May 20, 2011, 04:09AM

Why Are People Slaves to Abercrombie & Fitch?

Abercrombie and fitch ad campaign courtesy fo abercrombie and fitch.jpg?ixlib=rails 2.1

Last night I was runway walking down 5th Ave. in Manhattan, queening out to the new Lady Gaga record, when all of a sudden I couldn’t breathe. Out of nowhere I just started gasping for air. Scary stuff! But don’t worry, everybody—I’m fine. I just got cologne-topped by the 39,000,000 gallons of scent the Abercrombie & Fitch flagship rapes everybody with who walks by it. Don’t they do this in the malls, too? I guess I’d better bring a surgical mask with me the next time I feel like taking a quiet stroll down 5th Ave.

Walking past the Abercrombie store, arrested by the way it smelled, something so invisible yet so potent as scent, I started wondering what Abercrombie sells in the first place. The fact that the smell of a clothing store gave me pause—when what should make me stop are the clothes—shows Abercrombie’s biggest success tool and most annoying trait: myth.

And the myth is why I hate Abercrombie & Fitch. I hate it because people wear the stuff and instantly disappear into that California beach look, thinking they’re cool. I hate it because dudes who are 45 should not be allowed to wear it. I hate it because one too many gays/dudes has “Abercrombie” or some variation embedded in his AIM/Manhunt/Myspace screennames and, like, what’s that about? I see all you Abercrombie Queens out there in your $92 dollar ripped jeans, gray “1892” t-shirts, seashell necklaces and brown flip flops. This is the hottest outfit at any high school or gay club in America, which I guess makes a lot of sense because gay clubs are a lot like high school, so.

But I didn’t always hate A&F. In fact, as a teen I was pretty obsessed with the stuff. The shirtless, Rugby-playing bros in the ad campaigns actually made me gay, not genes, and at the time I thought the only guys I could ever like had to look like them. There was something epic about paring a clothing label, whose clothes aren’t really that great, with black and white American, homoerotic imagery. No other clothing label, besides maybe Tommy Hilfiger or Ralph Lauren, managed to tie the myth of the “lifestyle” and the actual clothes together so well.

Then I started reading this gay culture magazine (not porn!) for twinks like me called XY. Any gay dude who came of age in the late 90s knows about XY. Well, XY always had pictures of cute boys in various A&F ensembles, tricking me into believing that gay = A&F. At that point I decided I needed to become one of them. If you follow Lacan, we fashion ourselves after what we desire, or something like that. So I filled out god knows how many applications to work at an A&F in the local mall, and I’m still waiting on somebody to call me back.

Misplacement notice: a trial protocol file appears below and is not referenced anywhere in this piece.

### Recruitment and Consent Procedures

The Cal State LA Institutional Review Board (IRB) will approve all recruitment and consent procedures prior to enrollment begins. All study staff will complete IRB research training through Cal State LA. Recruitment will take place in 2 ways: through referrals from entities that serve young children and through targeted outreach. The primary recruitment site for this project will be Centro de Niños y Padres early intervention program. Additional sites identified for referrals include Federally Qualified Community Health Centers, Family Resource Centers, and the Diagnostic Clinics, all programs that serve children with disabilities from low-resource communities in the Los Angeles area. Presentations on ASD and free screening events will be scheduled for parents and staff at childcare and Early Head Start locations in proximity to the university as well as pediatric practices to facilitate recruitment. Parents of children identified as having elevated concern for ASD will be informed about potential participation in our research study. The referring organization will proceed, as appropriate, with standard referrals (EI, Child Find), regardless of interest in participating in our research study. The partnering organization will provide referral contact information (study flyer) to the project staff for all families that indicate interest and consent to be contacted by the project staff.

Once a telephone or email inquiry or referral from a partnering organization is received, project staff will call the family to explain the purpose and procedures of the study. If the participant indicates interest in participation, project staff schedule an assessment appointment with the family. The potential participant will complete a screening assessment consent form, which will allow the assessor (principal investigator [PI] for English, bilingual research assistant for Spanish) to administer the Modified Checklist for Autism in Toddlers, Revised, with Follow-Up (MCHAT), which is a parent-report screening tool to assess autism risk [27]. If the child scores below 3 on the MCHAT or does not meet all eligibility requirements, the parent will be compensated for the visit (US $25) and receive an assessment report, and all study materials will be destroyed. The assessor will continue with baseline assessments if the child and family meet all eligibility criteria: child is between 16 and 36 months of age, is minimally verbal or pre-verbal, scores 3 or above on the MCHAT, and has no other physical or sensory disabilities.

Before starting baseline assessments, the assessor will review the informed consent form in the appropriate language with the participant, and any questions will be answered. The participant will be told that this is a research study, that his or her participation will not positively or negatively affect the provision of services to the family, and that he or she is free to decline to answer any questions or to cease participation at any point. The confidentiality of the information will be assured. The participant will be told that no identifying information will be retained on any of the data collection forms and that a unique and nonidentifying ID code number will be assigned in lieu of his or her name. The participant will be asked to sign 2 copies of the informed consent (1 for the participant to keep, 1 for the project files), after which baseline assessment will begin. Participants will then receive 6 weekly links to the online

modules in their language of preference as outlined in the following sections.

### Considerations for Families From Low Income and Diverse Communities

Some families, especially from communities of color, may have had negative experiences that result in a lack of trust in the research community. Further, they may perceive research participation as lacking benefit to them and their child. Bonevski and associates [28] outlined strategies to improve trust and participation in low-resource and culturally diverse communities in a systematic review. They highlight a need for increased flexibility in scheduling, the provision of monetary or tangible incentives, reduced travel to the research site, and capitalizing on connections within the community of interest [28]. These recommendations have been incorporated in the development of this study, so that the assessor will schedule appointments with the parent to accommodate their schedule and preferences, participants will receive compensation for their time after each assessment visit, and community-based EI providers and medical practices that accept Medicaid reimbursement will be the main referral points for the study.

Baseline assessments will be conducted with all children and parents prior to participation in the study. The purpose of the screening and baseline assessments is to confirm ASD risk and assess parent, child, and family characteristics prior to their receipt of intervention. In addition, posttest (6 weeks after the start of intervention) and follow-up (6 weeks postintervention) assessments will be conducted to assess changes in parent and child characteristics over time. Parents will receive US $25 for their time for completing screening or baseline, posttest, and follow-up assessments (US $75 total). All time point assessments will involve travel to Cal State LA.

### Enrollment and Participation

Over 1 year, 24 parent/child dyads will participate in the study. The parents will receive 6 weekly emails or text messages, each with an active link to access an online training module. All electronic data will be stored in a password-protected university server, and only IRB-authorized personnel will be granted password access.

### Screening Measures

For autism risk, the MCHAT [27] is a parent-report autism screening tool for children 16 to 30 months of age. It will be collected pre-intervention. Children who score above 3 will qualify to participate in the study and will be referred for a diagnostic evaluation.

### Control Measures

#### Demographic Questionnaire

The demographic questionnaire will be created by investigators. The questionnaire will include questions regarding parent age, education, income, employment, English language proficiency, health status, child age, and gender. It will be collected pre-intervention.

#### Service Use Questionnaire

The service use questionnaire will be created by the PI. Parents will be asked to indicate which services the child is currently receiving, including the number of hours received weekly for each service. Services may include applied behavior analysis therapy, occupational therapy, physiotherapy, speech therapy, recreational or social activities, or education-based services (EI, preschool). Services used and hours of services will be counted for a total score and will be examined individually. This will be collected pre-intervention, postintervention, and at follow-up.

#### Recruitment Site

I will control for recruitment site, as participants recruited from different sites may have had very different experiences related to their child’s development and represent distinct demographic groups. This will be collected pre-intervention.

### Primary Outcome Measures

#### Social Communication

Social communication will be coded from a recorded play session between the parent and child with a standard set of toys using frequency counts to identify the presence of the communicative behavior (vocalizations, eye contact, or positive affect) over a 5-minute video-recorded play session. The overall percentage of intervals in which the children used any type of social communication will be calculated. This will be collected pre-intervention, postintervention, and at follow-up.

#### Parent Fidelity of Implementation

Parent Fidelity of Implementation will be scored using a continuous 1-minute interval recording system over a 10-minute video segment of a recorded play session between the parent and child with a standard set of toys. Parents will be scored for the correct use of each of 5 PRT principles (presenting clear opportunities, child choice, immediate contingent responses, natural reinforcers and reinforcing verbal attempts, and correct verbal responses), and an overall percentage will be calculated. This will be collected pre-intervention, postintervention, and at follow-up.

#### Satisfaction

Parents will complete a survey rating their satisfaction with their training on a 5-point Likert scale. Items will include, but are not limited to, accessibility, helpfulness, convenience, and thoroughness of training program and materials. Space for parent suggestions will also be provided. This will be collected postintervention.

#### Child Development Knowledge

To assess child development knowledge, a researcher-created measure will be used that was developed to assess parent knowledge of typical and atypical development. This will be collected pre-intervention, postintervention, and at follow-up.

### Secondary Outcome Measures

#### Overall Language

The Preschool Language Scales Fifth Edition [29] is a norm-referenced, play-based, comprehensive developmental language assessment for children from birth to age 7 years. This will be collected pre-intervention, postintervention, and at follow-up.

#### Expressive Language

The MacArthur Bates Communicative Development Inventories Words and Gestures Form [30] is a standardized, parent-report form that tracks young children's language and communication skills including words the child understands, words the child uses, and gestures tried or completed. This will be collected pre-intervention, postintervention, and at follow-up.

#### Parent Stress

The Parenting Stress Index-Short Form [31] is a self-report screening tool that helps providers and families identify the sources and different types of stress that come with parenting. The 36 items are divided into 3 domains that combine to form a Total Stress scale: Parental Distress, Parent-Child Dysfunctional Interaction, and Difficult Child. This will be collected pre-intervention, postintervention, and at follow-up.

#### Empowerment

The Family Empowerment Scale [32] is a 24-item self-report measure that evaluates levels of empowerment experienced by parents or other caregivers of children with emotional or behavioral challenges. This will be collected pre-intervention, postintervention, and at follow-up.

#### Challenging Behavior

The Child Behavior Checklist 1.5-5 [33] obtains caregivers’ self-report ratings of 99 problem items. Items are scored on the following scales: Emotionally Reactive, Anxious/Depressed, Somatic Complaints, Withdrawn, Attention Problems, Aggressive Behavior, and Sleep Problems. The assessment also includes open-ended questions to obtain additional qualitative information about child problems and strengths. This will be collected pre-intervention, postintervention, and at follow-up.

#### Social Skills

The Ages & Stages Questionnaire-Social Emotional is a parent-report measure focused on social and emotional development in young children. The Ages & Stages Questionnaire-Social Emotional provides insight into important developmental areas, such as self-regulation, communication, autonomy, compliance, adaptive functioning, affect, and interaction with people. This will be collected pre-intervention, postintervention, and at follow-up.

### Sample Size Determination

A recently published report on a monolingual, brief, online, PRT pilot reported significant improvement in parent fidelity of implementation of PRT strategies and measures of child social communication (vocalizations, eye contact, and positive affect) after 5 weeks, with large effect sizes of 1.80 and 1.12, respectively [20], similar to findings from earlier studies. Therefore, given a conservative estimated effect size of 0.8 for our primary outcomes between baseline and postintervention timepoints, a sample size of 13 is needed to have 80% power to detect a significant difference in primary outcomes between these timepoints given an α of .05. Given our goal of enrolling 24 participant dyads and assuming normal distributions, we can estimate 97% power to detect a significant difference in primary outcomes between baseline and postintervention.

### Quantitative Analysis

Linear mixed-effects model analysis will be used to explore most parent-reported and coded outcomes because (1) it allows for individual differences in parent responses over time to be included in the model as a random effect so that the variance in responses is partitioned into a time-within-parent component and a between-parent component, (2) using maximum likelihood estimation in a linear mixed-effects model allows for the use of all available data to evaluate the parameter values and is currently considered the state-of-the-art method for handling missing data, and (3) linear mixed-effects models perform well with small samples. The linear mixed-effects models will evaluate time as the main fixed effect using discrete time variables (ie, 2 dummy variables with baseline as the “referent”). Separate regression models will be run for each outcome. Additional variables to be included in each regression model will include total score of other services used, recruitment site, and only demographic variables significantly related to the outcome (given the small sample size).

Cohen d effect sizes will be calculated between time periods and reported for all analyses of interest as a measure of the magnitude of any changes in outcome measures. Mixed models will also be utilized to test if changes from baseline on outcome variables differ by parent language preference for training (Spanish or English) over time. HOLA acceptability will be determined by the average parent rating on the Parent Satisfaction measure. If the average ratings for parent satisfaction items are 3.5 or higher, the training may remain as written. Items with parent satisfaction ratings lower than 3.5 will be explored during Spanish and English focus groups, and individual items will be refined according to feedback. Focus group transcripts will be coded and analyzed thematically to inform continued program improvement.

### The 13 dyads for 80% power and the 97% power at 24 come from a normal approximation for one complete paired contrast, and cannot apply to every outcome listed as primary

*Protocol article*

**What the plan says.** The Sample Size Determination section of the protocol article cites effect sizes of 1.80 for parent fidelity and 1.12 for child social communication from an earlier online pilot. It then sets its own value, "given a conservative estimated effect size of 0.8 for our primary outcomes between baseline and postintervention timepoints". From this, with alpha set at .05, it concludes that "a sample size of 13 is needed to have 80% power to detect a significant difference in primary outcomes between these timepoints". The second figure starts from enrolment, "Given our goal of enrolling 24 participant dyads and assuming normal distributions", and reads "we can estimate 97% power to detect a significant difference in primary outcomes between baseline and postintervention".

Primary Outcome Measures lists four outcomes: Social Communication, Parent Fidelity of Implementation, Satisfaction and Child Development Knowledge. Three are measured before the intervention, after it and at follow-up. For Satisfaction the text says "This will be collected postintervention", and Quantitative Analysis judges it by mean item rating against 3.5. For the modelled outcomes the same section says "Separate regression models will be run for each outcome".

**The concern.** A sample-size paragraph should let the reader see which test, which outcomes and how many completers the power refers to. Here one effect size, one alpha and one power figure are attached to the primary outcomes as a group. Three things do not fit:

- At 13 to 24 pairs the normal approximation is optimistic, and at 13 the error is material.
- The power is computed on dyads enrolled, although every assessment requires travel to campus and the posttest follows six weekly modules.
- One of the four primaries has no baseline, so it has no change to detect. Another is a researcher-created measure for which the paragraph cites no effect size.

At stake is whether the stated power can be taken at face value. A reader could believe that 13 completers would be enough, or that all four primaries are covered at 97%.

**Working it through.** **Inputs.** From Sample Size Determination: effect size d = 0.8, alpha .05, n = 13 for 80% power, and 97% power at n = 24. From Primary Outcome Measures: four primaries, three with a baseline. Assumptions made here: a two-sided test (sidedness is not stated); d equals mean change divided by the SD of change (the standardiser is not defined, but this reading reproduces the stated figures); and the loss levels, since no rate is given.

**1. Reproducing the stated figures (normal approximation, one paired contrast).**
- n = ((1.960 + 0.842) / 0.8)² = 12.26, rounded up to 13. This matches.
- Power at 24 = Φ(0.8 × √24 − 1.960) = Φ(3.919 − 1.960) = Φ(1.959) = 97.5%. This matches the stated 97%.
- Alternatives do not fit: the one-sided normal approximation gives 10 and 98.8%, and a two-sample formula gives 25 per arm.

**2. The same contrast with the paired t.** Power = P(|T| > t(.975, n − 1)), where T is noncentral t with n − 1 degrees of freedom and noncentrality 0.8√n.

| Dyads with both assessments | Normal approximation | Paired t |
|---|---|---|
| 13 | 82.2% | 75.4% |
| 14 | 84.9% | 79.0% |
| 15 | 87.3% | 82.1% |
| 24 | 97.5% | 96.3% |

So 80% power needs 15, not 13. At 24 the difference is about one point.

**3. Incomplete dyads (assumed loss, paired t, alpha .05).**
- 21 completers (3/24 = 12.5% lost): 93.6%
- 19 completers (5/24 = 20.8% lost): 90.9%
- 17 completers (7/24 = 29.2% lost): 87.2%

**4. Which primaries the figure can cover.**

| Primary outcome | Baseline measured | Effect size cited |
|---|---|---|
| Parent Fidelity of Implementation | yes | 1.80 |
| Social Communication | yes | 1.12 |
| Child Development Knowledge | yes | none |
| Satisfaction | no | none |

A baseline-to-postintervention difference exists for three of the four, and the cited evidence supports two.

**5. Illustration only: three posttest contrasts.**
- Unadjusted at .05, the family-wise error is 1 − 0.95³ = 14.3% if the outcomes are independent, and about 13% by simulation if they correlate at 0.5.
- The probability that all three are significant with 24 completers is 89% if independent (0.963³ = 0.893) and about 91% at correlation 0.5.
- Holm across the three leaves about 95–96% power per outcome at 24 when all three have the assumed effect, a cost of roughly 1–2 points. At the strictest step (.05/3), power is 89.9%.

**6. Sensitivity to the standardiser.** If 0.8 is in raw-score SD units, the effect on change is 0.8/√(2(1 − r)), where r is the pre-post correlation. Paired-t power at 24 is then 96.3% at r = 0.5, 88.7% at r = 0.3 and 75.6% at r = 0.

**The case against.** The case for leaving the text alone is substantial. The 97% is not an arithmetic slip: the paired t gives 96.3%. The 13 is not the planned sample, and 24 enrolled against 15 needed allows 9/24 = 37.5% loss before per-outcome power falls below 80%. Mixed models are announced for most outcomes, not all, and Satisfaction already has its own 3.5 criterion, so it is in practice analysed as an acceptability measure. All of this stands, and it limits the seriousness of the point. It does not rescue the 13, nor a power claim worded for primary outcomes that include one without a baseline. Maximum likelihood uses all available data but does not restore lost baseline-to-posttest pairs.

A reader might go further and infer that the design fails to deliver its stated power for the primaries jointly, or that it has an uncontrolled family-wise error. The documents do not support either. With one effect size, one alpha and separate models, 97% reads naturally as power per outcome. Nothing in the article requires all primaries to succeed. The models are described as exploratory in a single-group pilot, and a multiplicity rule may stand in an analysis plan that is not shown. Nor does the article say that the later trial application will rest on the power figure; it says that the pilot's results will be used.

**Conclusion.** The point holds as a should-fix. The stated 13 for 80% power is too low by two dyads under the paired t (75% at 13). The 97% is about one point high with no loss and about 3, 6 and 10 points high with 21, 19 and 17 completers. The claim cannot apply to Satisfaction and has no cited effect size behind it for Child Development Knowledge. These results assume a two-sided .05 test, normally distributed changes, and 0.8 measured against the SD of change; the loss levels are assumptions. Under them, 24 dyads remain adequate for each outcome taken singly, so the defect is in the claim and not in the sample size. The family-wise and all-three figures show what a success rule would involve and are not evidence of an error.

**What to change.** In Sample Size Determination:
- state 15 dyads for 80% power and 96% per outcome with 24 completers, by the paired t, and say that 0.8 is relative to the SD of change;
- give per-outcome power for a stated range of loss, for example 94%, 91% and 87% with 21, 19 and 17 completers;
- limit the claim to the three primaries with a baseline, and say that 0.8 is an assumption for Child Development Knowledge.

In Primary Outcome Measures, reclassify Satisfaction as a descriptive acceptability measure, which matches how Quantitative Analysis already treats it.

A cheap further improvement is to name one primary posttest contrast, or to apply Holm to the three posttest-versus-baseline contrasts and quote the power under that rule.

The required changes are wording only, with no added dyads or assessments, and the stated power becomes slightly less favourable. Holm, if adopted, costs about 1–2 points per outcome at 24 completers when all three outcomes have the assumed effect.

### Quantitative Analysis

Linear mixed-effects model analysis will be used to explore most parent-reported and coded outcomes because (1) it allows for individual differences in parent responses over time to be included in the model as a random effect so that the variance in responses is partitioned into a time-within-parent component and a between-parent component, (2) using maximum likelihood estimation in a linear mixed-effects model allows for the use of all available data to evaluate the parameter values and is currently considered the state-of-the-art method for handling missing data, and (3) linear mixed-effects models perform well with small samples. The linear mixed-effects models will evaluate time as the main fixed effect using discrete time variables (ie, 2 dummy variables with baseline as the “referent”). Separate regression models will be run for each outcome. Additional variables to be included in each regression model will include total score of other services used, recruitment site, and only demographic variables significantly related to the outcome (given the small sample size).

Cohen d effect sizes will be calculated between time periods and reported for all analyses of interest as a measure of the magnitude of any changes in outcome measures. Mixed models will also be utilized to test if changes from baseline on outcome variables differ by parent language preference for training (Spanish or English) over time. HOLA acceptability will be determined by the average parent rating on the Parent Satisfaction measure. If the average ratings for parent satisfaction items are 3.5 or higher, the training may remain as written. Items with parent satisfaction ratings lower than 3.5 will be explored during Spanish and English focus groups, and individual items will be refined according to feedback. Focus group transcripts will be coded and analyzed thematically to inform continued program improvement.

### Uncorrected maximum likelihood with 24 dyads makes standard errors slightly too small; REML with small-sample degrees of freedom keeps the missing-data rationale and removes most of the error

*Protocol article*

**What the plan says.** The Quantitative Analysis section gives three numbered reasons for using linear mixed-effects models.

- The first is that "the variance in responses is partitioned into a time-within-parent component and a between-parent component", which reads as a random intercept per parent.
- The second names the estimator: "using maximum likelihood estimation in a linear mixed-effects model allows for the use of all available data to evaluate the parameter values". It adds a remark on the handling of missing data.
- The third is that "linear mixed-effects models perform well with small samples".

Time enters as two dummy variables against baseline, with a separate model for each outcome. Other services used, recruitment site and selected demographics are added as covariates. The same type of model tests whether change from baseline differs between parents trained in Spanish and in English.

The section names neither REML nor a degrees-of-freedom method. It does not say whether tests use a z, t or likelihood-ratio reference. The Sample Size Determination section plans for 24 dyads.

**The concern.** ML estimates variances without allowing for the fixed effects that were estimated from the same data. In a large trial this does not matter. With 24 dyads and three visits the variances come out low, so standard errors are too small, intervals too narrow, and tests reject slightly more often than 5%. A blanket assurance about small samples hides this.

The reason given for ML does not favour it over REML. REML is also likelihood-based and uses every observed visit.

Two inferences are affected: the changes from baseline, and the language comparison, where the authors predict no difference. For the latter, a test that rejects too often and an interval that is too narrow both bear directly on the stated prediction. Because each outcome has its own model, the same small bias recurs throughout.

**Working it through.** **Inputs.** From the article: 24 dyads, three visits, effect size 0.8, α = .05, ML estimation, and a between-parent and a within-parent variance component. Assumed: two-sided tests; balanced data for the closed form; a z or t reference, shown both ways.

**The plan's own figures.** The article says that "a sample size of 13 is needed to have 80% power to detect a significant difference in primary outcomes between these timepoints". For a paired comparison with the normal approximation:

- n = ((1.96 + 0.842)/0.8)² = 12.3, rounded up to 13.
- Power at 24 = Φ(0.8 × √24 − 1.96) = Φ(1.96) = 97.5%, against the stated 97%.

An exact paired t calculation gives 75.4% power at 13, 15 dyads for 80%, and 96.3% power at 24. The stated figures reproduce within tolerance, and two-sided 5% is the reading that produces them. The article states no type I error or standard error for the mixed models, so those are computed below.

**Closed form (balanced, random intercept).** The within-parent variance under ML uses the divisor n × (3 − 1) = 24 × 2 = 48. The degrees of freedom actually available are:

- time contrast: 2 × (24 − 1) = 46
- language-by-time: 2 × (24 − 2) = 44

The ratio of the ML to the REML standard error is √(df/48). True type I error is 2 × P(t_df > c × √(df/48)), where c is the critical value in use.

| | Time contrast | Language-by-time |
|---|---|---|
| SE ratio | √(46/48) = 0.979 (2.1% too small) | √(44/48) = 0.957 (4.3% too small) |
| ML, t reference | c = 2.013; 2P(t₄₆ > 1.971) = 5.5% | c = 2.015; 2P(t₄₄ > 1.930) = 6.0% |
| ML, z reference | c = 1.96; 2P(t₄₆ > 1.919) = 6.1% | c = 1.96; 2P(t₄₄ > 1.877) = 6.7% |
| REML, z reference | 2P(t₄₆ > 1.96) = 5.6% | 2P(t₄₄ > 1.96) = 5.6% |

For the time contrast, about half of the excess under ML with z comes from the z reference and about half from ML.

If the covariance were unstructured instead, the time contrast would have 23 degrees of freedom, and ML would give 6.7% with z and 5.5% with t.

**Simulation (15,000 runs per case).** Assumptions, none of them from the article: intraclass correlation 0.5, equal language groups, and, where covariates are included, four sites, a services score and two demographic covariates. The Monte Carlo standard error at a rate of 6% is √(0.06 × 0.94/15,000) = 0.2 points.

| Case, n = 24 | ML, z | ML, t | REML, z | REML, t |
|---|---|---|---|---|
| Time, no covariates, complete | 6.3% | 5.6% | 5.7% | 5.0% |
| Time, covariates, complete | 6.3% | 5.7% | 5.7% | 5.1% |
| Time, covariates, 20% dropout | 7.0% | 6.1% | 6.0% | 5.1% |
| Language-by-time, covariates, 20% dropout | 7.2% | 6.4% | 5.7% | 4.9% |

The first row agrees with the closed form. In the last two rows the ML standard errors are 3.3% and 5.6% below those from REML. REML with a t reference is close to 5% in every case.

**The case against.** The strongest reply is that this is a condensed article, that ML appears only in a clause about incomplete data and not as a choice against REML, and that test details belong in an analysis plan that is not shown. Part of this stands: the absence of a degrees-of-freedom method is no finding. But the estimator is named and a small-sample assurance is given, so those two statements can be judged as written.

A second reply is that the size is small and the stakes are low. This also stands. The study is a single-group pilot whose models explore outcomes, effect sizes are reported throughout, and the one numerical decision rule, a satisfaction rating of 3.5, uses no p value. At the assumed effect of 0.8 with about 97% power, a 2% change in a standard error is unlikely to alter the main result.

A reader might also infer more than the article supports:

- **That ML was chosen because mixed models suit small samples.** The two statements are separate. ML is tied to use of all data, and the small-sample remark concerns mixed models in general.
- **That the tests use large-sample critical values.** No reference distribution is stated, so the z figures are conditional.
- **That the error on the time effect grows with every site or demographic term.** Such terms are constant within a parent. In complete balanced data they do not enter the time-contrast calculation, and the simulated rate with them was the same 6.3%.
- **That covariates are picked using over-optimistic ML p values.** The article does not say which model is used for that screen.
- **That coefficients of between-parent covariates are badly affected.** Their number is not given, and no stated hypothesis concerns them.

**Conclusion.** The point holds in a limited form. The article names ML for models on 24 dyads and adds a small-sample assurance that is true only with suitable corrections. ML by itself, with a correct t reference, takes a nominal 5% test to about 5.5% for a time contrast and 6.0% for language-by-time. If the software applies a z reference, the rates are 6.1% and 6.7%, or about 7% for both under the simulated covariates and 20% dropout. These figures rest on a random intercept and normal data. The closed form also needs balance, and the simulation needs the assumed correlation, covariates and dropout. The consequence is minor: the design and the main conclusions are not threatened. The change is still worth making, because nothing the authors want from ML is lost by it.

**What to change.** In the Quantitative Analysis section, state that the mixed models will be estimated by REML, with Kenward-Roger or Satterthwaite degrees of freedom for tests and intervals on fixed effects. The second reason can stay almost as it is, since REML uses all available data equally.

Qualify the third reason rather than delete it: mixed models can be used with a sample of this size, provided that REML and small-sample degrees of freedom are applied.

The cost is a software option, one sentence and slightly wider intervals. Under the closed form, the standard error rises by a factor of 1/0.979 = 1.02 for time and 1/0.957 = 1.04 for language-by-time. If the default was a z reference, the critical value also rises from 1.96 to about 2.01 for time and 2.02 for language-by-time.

When I couldn’t get a job there, I begged my parents to buy me this forest green Abercrombie winter coat. The coat wasn’t that fabulous, but I was sure to pick one that had the words ABERCROMBIE emblazoned on it in all caps so I could say I was an Abercrombie Boi. I seriously thought that magical coat would make me the hottest piece of ass on campus. All the cool kids had some kind of Abercrombie something, and I wanted to be just like them.

But I didn’t become the hottest piece of ass. I was just a skinny nobody in a big green coat. I didn’t know that as hyped as Abercrombie was in my circle of friends, it was never about the clothes. It was never about me at all. It was always a one-sided transaction where Abercrombie sold a certain kind of WASPy frat boy or sorority girl image to me, laughing because they knew I would never become one. I never got anything back.

It’s not that I don’t buy into myths, because American consumerism is about nothing if not selling fantasy. But not all myths promise as much as Abercrombie does. It’s probably the only American mall-brand to claim such a deep cult following. If people describe themselves as an “Abercrombie Boi,” they are saying something very specific about their background, aspirations, desires, and attractions. Nobody says, “I’m an H&M Boy” because arguably H&M doesn’t have a myth to go on. It’s just clothes.

Abercrombie, on the other hand, could stop selling clothes right now and people would still be dying to get next to it. There is always a ridiculous line down the block no matter what day of the week you walk past the A&F store on 5th Ave., if you can manage to keep walking without getting cologne-topped. What are these people waiting for? They likely have Abercrombies in the malls where they live and have seen the clothes before, so why the wait?

Just this week, A&F opened its Parisian flagship on the Champs Elysées, celebrating the occasion by unleashing 101 shirtless male models to roam free in nothing but ripped jeans and flip flops. Now you can go straight from the Arc de Triomphe to Abercrombie & Fitch. How’s that for globalization!


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